Born this day in 1881, Dossibai Rustomji Cowasji Patell (later known as Dossibai Jehangir Ratenshaw Dadabhoy) was an Indian obstetrician, gynaecologist, teacher and campaigner. Dr Dadabhoy was a lifelong advocator of mother and baby health. Having researched and concluded that two thirds of new-born deaths in India were preventable, Dadabhoy petitioned relentlessly for the reduction in child and mother morality. She opened maternal and birthing welfare centres across India to prevent these fatalities. These centres combined to become the Federation of Obstetrics and Gynaecology Societies of India (FOGSI). FOGSI continues today and its successes are emblematic of Dadabhoy’s legacy: it is one of the biggest membership-based organisations of specialised professionals in India and continues to successfully promote sexual health rights, preventative and therapeutic treatments, contributing to the reduction in birth mortalities through knowledge development and sharing.
Dadabhoy was born in Mumbai (formerly named Bombay). Her career progression was one of courage, boundary breaking and accomplishment. As a woman in the field of medicine, a field that in the early 1900s, and historically, has excluded her sex, and as a woman of colour working at the time of British Colonialism in India, she no doubt faced at least indifference but most likely outright discrimination.
Yet despite barriers of racism and sexism, Dadabhoy completed her preliminary medical studies, and assisted Sir Temulji Nariman in Mumbai, who no doubt was an inspirational figure to Dadabhoy, having opened the first maternity hospital in Mumbai. Following this, she then left for London.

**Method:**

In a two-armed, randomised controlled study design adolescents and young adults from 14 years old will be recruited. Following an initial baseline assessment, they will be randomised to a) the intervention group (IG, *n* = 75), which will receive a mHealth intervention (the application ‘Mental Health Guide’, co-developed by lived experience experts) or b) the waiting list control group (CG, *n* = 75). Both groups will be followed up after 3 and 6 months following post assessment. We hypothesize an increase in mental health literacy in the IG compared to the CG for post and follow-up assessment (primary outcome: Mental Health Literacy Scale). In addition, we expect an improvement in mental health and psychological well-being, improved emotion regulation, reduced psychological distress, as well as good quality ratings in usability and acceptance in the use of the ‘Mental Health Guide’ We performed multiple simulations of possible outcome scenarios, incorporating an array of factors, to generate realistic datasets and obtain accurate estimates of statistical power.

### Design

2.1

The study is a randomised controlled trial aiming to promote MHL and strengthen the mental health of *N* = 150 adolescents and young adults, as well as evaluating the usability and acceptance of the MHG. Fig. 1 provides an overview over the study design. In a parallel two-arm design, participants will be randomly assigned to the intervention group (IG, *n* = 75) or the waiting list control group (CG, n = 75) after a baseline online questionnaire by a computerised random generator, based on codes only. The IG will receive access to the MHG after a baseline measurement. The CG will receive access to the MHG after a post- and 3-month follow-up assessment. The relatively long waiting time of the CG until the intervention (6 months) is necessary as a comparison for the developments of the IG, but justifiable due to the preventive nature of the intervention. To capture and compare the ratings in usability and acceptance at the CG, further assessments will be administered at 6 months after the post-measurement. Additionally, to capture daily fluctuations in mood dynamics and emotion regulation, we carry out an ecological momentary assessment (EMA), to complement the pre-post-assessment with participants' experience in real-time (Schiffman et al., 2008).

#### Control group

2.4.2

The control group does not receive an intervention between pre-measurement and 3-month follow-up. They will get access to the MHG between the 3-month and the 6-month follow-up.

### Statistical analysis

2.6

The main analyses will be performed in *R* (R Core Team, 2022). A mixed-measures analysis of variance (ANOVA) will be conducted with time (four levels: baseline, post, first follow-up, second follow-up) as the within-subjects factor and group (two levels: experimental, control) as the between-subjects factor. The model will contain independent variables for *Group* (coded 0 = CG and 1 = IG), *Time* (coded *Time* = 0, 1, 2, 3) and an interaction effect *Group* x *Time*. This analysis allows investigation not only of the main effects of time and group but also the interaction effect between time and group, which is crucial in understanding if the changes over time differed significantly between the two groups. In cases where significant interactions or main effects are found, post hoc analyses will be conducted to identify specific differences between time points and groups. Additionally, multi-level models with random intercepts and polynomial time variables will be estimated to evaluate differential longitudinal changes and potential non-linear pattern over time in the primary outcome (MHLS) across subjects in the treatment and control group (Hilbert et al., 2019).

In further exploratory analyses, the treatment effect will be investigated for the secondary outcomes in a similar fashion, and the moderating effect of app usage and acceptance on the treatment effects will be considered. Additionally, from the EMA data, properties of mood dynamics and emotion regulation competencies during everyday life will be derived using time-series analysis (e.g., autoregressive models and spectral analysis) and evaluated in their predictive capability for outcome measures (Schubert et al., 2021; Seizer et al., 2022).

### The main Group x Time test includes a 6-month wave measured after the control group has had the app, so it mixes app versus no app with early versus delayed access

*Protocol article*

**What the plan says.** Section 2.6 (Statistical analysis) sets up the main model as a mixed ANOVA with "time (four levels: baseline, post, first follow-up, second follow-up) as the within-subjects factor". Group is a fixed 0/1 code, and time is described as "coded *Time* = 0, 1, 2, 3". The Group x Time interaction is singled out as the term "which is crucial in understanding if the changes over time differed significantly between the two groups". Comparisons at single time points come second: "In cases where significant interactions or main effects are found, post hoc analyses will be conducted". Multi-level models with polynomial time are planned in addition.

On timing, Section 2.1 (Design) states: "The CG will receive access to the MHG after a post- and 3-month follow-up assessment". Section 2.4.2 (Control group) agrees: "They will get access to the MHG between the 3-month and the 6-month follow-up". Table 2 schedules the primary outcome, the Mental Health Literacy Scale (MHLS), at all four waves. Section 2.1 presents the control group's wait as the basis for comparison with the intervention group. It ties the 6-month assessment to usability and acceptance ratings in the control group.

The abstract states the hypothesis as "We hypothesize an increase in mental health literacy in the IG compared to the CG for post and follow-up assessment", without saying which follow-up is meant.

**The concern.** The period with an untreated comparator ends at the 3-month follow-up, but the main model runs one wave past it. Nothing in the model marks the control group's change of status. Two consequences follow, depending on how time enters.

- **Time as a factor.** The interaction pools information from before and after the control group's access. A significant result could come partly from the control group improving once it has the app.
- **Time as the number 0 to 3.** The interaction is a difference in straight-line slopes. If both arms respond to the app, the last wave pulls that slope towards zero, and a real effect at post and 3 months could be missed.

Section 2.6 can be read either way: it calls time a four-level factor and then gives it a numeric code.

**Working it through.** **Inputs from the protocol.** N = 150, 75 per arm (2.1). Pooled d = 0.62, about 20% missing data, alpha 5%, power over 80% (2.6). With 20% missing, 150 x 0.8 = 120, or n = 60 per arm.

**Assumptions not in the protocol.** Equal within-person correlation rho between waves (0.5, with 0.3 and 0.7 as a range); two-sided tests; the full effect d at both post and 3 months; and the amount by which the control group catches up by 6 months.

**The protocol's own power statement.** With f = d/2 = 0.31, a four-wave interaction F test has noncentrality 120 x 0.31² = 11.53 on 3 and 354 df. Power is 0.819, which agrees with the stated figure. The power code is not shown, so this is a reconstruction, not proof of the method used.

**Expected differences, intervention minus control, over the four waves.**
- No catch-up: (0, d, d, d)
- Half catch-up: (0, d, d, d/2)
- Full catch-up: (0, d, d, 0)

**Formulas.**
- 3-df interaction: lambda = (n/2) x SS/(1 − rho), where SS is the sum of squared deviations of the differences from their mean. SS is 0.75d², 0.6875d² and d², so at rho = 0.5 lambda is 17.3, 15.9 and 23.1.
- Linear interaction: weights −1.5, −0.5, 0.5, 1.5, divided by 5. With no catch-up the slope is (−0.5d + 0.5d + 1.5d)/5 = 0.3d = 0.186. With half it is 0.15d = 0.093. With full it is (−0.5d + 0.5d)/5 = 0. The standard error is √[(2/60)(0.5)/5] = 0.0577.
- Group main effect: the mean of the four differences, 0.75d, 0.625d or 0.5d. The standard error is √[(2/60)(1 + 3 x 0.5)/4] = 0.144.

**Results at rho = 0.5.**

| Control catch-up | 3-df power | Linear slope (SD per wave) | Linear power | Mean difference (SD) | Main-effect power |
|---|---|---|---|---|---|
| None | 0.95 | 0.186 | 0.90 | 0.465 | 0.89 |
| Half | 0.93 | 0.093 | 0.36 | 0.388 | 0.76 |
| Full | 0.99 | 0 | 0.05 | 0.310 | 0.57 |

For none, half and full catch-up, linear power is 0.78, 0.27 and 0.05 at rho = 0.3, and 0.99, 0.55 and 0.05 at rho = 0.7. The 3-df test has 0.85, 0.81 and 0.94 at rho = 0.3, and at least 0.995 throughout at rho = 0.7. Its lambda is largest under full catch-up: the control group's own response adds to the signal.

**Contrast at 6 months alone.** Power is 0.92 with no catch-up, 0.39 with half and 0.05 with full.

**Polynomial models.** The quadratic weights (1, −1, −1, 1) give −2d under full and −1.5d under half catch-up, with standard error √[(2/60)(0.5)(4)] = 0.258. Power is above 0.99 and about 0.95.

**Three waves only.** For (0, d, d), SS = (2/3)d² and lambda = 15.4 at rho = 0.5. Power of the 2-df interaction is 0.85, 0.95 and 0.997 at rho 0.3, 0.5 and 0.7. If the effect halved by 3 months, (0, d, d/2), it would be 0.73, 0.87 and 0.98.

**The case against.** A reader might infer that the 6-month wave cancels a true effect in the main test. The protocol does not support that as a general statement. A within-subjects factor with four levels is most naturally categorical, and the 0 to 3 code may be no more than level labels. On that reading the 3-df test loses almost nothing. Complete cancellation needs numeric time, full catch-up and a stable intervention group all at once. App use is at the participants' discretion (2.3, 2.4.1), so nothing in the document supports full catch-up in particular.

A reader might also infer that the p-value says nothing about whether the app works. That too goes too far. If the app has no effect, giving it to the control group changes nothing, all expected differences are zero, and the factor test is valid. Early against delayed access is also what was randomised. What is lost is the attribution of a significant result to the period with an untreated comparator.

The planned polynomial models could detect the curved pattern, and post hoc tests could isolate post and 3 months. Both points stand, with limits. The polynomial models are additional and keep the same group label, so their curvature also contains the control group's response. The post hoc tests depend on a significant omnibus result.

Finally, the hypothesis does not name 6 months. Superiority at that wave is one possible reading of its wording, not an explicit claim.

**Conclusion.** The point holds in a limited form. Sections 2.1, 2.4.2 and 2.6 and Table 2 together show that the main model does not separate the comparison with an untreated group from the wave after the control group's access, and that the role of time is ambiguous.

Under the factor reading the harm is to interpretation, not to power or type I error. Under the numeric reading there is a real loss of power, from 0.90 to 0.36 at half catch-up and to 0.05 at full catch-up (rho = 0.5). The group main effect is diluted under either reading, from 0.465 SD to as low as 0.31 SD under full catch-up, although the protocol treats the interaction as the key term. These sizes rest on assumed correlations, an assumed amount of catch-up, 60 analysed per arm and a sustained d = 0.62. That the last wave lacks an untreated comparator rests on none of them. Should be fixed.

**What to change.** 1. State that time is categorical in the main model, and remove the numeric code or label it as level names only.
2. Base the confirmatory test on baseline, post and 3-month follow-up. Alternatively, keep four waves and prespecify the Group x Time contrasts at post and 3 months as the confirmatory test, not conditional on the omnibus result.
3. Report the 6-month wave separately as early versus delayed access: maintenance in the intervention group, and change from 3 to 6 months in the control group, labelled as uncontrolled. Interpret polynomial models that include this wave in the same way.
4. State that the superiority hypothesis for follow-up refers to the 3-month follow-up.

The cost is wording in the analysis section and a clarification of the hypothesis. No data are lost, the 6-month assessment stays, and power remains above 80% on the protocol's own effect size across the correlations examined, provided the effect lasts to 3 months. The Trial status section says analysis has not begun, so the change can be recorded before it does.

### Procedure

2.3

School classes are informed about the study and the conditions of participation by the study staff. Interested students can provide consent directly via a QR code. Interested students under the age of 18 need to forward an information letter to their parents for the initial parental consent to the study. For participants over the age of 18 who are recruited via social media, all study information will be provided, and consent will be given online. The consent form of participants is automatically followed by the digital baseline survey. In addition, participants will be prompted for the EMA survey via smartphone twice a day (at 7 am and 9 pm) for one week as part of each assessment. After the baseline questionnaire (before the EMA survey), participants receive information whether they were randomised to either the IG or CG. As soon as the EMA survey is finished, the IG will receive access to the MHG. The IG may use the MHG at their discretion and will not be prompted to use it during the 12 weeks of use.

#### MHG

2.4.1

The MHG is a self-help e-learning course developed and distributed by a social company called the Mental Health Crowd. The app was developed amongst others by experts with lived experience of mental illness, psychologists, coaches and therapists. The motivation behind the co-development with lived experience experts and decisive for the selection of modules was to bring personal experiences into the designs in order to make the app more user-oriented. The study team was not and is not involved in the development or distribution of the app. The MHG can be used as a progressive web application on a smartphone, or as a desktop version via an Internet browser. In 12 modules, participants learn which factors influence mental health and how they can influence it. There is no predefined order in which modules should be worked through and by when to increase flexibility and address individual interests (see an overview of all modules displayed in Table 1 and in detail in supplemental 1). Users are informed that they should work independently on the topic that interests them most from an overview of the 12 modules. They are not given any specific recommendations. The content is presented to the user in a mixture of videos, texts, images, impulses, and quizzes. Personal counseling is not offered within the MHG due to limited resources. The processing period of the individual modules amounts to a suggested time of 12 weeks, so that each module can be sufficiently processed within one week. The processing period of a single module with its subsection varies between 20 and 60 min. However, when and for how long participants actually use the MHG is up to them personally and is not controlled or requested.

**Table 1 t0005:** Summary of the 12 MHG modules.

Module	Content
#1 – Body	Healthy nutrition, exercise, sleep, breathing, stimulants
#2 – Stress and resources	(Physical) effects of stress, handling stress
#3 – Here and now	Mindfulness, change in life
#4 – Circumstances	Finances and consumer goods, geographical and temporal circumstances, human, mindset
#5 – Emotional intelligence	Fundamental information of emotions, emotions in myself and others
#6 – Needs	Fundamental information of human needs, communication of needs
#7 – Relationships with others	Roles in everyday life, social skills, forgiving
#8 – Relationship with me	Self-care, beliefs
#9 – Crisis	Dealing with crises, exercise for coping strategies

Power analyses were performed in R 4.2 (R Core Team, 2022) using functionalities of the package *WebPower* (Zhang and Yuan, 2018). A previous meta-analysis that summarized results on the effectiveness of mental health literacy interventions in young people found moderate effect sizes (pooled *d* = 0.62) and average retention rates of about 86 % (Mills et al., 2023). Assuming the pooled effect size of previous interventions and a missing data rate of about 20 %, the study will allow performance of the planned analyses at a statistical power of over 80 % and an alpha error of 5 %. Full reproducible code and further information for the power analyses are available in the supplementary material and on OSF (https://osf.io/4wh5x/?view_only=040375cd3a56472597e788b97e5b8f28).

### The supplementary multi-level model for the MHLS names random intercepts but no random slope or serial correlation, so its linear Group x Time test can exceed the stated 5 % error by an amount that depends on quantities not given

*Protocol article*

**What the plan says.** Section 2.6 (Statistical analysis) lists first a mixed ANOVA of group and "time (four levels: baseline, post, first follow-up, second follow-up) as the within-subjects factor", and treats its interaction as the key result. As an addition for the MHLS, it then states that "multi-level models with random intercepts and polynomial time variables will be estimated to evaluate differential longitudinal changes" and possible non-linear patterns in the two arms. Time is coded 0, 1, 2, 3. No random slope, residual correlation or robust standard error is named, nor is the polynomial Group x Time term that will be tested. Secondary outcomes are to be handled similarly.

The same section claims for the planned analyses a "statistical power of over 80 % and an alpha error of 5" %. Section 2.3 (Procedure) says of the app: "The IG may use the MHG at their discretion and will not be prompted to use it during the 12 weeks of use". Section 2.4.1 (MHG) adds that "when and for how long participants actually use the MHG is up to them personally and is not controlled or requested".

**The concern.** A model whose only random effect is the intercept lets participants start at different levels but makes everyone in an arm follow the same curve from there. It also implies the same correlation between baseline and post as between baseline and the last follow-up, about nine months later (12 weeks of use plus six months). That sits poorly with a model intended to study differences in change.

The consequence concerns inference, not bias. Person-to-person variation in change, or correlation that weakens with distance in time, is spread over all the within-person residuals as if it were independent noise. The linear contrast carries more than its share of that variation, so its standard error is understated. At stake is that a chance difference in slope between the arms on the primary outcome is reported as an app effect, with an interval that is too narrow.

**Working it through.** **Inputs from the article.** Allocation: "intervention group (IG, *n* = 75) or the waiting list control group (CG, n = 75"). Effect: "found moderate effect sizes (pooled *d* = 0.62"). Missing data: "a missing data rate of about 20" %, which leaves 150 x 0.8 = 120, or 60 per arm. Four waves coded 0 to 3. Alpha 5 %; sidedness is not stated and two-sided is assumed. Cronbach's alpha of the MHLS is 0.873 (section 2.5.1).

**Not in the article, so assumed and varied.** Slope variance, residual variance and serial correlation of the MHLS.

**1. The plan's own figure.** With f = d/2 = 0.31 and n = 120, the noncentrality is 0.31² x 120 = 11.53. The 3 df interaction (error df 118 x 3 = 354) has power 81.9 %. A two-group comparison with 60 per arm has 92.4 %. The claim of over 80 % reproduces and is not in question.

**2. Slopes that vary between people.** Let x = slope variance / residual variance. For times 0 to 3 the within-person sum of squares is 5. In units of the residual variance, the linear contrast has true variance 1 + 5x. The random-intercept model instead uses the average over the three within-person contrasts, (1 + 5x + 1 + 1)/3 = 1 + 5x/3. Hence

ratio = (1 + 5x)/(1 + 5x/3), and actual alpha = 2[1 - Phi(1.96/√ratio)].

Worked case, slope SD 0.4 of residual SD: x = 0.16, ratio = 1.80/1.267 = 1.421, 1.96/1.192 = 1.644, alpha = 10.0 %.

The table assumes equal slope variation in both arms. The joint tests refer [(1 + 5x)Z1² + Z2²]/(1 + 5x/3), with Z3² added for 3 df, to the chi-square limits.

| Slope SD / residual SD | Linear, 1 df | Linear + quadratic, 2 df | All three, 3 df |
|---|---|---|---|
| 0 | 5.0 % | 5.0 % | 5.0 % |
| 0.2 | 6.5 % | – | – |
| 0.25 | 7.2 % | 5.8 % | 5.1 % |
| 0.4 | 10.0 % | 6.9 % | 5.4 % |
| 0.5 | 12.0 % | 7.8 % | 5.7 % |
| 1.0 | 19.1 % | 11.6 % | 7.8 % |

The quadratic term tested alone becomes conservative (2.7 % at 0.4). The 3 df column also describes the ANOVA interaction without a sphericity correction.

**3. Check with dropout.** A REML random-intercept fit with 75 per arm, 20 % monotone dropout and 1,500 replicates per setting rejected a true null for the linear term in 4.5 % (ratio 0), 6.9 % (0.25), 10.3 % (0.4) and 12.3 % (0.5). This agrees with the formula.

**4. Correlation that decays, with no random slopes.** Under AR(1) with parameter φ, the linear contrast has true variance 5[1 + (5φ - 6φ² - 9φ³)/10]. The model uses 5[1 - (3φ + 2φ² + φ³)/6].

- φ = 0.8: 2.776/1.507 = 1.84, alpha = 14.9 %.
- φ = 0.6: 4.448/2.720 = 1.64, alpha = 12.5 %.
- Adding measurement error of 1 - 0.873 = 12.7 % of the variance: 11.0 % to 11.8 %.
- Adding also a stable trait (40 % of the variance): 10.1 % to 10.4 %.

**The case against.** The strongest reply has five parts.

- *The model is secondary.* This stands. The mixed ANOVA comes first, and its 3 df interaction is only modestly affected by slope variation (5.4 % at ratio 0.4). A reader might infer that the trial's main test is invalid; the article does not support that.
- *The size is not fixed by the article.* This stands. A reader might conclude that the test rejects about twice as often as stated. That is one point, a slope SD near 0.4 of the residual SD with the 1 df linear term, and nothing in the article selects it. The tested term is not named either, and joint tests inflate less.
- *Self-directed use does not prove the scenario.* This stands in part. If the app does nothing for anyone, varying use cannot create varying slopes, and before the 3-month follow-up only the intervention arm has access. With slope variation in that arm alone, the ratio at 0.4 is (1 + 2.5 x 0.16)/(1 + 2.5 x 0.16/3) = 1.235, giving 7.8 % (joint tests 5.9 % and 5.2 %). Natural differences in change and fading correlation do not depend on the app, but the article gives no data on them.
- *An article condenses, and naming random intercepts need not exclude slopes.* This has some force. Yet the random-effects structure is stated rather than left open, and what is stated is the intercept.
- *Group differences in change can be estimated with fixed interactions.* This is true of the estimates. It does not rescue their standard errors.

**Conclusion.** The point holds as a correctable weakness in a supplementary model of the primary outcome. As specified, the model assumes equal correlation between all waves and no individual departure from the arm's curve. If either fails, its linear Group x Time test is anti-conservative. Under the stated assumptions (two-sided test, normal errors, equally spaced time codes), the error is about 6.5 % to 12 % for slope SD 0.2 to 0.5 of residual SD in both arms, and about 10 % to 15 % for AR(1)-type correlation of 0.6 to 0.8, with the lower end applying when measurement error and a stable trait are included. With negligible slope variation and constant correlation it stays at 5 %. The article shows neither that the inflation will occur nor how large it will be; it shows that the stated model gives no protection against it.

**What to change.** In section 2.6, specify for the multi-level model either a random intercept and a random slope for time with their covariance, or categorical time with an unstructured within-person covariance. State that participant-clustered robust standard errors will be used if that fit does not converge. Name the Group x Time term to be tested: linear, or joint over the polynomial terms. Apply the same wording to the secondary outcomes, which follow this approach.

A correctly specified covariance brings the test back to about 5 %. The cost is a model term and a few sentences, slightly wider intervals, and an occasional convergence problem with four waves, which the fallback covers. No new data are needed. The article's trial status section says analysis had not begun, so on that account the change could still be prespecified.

There, after six years of study, she amassed an incredible number of Medical honours. She was one of the first women to receive MRCS (Eng) status in 1910; a recognised Member of the Royal College of Surgeons of England. She received a MRCP, Membership of the Royal Colleges of Physicians of the United Kingdom in 1914, the more specialised, postgraduate medical diploma. Then finally received her MD (Medical Degree) from London School of Tropical Medicine at the University of London. She was only the second Indian woman to receive this degree. That Dadabhoy was amongst the first is perfectly captured in the photograph at the London School of Tropical Medicine below, where she and another woman are the only two women, in a crowd of men.
When Dadabhoy returned to India in 1912, she continued to trailblaze. First with her birth centres and research into child and mother birthing mortality and then throughout her life. She became the first teacher of medicine in an Indian college – at Seth Gordhandas Sunderdas Medical College and the King Edward Memorial Hospital. And having served on the Bombay Branch of the Red Cross during WW2, she worked to establish the first blood transfusion service in India and then expanded this after the war. She was one of the first Indian doctors to use radium in her treatment of cancer. Her successes speak of a person who was relentless, compassionate and always striving to learn.
Happy Birthday Dossibai, thank you for your trailblazing legacy!